You know, we’re all challenged at times, can you recall a time, perhaps when you were testing F1 cars back where you ever thought, “this F1 racing is not for me” Was there a particular driver who inspired you to keep pushing on. Who was this driver and what was the inspiration that you drew from them?
You know, I’ve been so lucky in life. I remember early on, I was 17, and had won 22 out of 30 races in the season. I got a call from Sir Jackie Stewart who said look, I’m starting a team and I want you. Now as a young driver, I knew Jackie, but to get a call from a three-times world cham- pion, asking you to drive is absolutely mind blowing.
I spent three years with his team, Paul Stewart Racing, which gave me the chance to really learn early on from a legend of the sport. Later, I drove for Nigel Mansell, I tested for Alain Prost, I tested for Ayrton Senna. These are three world champions, and from all of them I learnt something that made me better and better behind the wheel. Sure, I was never a world champion, but I did win Grand Prix races, and I have to thank my family and the racing community and so many legends that I’ve worked with for giving me the tools I needed to stay focused.
Moving on from F1, how do you spend your down time when you are not doing “car” stuff either with OEMs (original equipment manufacturers) or motorsports teams?
Well, I’m a pretty busy guy and although I don’t gym as much as I used to when I raced, I do enjoy a bit of cycling.
The thing is I run a few businesses, one that films for F1, and I’m closely involved with a number of racing series. I’m also working closely with Aston Martin at LeMans this year, so there really isn’t much down time. I enjoy being motivated, being busy, as this gives me a sense of responsibility that’s needed to achieve more and do more.
After the thrill of the world of Formula One, I find that I need my adrenalin pumping, and business helps, being on the board of a number of organisations helps. I gave my best when I raced, and I can now do my best on the other side of the sport, bring the sport to the people, assist other drivers where I can. So, yes, there’s downtime, but I prefer being on-the-go.
Because it is race weekend in Monaco, as an F1 fan who is your favourite racing driver of all time, and who is your current favourite in F1?
I was always a big fan of Alain Prost when I was a young driver. I enjoyed his calculated, smooth, non-aggressive style. Ayrton was also an exceptional driver in my time, and Nigel knew how to push an F1 car as a gutsy driver.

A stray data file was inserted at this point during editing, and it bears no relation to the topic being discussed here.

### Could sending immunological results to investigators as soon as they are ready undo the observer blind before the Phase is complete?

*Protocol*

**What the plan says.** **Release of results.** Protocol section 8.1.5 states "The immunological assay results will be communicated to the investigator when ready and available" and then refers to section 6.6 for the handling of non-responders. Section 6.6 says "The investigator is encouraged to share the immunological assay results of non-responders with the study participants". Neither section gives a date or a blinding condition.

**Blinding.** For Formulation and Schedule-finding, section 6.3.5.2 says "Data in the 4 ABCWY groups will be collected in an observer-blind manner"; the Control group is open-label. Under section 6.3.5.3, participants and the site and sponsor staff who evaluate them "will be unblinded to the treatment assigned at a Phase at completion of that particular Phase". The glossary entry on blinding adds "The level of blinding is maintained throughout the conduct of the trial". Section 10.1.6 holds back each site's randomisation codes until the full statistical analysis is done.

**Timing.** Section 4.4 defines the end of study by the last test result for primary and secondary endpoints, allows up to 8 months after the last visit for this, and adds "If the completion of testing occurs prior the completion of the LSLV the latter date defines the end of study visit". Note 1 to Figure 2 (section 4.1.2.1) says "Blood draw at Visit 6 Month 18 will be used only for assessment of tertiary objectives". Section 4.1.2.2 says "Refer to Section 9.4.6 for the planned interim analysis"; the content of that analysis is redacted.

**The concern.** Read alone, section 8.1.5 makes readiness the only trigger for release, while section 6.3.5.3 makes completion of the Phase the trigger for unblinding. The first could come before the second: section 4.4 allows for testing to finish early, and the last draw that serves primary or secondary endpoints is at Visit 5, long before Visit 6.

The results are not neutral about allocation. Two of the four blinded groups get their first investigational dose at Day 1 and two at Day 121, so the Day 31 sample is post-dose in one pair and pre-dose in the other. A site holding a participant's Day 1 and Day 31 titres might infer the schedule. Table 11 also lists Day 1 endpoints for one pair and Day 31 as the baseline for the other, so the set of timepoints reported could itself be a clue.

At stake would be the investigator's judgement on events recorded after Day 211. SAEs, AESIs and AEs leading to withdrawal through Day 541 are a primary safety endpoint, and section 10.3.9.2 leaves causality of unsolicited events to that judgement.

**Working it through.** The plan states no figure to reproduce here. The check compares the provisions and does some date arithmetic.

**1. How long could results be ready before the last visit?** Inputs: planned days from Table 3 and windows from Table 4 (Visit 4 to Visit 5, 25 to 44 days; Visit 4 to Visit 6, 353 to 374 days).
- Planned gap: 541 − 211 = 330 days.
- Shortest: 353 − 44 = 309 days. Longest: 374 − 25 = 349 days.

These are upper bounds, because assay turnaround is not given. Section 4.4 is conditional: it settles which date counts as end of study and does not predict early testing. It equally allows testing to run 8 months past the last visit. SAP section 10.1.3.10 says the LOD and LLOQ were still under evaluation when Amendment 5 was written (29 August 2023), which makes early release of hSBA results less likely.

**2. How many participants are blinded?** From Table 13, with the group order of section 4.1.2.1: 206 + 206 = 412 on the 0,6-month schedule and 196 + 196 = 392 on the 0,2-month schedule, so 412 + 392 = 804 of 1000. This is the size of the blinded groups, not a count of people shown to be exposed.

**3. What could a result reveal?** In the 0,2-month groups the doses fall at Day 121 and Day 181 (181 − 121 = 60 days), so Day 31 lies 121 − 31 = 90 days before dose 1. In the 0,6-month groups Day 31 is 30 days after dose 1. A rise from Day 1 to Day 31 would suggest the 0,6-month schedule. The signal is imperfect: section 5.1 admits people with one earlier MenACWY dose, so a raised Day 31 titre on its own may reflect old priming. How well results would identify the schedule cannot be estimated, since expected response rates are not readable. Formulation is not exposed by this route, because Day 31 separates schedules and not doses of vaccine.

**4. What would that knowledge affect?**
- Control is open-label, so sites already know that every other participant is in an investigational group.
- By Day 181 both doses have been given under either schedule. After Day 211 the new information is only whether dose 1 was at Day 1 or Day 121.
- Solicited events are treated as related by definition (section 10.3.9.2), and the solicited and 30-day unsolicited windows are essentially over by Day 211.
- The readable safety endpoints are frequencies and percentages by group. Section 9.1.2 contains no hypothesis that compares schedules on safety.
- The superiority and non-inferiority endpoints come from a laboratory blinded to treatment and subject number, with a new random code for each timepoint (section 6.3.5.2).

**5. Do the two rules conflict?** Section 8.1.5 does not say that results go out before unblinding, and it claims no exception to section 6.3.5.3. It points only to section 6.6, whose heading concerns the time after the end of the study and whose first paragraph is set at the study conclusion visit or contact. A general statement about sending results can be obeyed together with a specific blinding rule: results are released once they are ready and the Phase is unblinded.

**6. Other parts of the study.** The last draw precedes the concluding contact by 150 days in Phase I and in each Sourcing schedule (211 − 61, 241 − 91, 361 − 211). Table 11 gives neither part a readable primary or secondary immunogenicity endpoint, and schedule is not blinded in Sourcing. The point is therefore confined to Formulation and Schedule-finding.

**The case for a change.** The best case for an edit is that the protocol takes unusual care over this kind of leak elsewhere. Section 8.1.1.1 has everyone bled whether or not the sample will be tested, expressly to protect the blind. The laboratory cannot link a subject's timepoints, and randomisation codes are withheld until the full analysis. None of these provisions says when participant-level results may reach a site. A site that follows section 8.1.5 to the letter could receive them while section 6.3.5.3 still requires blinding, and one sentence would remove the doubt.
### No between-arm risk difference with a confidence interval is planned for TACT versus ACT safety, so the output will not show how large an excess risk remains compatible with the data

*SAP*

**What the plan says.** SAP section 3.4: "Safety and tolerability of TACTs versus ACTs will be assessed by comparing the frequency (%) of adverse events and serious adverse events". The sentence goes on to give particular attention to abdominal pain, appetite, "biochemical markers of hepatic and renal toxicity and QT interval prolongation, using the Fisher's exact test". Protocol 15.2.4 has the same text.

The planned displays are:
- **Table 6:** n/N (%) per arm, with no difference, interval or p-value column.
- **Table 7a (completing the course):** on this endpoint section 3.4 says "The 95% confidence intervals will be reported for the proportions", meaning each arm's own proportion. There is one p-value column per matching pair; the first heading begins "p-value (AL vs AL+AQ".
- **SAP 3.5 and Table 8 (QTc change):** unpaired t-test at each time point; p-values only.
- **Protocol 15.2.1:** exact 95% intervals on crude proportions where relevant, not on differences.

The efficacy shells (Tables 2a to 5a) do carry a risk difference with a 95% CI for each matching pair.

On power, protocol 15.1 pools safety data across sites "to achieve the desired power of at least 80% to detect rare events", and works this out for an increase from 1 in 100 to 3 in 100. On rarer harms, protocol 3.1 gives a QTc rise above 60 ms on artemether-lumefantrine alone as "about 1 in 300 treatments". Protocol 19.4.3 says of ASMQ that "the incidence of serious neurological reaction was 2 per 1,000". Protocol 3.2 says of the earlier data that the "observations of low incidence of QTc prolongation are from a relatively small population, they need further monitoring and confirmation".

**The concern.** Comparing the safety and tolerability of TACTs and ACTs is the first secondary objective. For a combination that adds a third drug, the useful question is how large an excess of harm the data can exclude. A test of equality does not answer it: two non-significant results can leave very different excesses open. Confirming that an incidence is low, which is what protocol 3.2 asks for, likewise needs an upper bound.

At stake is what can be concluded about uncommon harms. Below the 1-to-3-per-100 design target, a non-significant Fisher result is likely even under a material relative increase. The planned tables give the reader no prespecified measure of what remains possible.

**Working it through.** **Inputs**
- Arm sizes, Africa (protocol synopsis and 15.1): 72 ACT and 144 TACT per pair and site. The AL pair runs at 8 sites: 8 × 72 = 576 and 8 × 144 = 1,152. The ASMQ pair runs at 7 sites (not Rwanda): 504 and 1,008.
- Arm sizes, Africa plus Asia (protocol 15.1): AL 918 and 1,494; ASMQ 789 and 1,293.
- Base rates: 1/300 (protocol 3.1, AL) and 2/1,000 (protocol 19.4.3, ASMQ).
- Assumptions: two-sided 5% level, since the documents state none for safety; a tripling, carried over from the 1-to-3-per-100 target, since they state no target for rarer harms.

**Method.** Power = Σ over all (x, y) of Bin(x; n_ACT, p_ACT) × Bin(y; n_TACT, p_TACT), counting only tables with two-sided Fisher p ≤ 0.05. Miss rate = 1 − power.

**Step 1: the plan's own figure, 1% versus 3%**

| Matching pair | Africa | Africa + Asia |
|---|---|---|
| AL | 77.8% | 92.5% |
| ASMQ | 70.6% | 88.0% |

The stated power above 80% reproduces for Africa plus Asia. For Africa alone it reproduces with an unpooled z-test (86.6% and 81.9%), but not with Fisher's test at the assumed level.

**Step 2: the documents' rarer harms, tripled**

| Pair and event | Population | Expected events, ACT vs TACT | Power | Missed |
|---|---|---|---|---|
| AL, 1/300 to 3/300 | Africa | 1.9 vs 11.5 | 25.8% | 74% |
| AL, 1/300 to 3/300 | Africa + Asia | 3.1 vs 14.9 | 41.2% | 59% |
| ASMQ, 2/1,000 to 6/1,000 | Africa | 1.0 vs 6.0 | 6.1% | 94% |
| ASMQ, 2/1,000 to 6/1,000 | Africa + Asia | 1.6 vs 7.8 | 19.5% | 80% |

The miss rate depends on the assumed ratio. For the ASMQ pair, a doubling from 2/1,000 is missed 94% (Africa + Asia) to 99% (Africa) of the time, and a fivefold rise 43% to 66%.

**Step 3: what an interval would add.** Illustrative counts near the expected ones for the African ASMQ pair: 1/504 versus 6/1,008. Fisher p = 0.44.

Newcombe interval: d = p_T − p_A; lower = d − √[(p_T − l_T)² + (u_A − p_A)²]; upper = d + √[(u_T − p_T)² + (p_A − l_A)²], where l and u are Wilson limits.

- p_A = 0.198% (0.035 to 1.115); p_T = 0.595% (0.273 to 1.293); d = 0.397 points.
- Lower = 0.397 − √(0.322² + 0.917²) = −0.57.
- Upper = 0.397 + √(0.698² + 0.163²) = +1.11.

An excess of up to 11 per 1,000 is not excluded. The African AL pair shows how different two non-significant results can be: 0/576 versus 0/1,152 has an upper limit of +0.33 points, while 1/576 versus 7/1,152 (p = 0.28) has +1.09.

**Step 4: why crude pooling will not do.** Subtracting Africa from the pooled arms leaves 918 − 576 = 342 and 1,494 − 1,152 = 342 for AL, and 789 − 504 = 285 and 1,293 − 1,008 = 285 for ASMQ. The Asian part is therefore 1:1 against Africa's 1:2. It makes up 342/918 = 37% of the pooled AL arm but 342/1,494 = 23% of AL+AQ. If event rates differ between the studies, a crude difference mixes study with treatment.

As a fan who became a driver, and then to become a test driver for one of your heroes, this really is something that’s difficult to describe. These days, I’m really impressed by Max (Verstappen) and Lewis (Hamilton). Max is able to prove he’s got what it takes to win, and Lewis, I respect how he’s able to remain motivated and focused after all these years.
If you could, would you jump into an F1 car to race competitively again?
If I could, I would. But your eyes change, your body changes, and the sport really is quite demanding.
I would love to get behind the wheel again and take it to the guys out there, but I am genuinely very happy with the racing that I’ve experienced and the opportunities to jump back into an F1 car, like I’m doing in Cape Town this weekend It’s enough to remind me of the challenging nature of pushing these cars.
If we get a F1 event in South Africa again, would you prefer it happened at Kyalami, the home of F1 or on a street circuit?
I love Kyalami, but street circuits are really very popular now. For me, street circuits really are exciting. You know, you get the buzz of the city, you get the intimacy that fans enjoy, and you are challenged as a driver and as a team. Historically, Kyalami is very special for Formula One, but whether it happens at the track or not, I really want to see Formula One racing return to Africa.
Can you tell us a little more about your involvement in the Women’s Racing series. Do you think this is the series that will allow more female drivers to prove their skills in a Formula One car?
It’s a matter of choice and opportunities. There needs to be encouragement and engagement from grass-roots level, and that really hasn’t happened when it comes to women in racing.
When we look at karting, for instance, we do see a number of young girls proving themselves in the ranks. But they have their doubts And all these things make it challenging for a young women to excel. This is why we’ve launched the W Series, which enables females to participate in racing.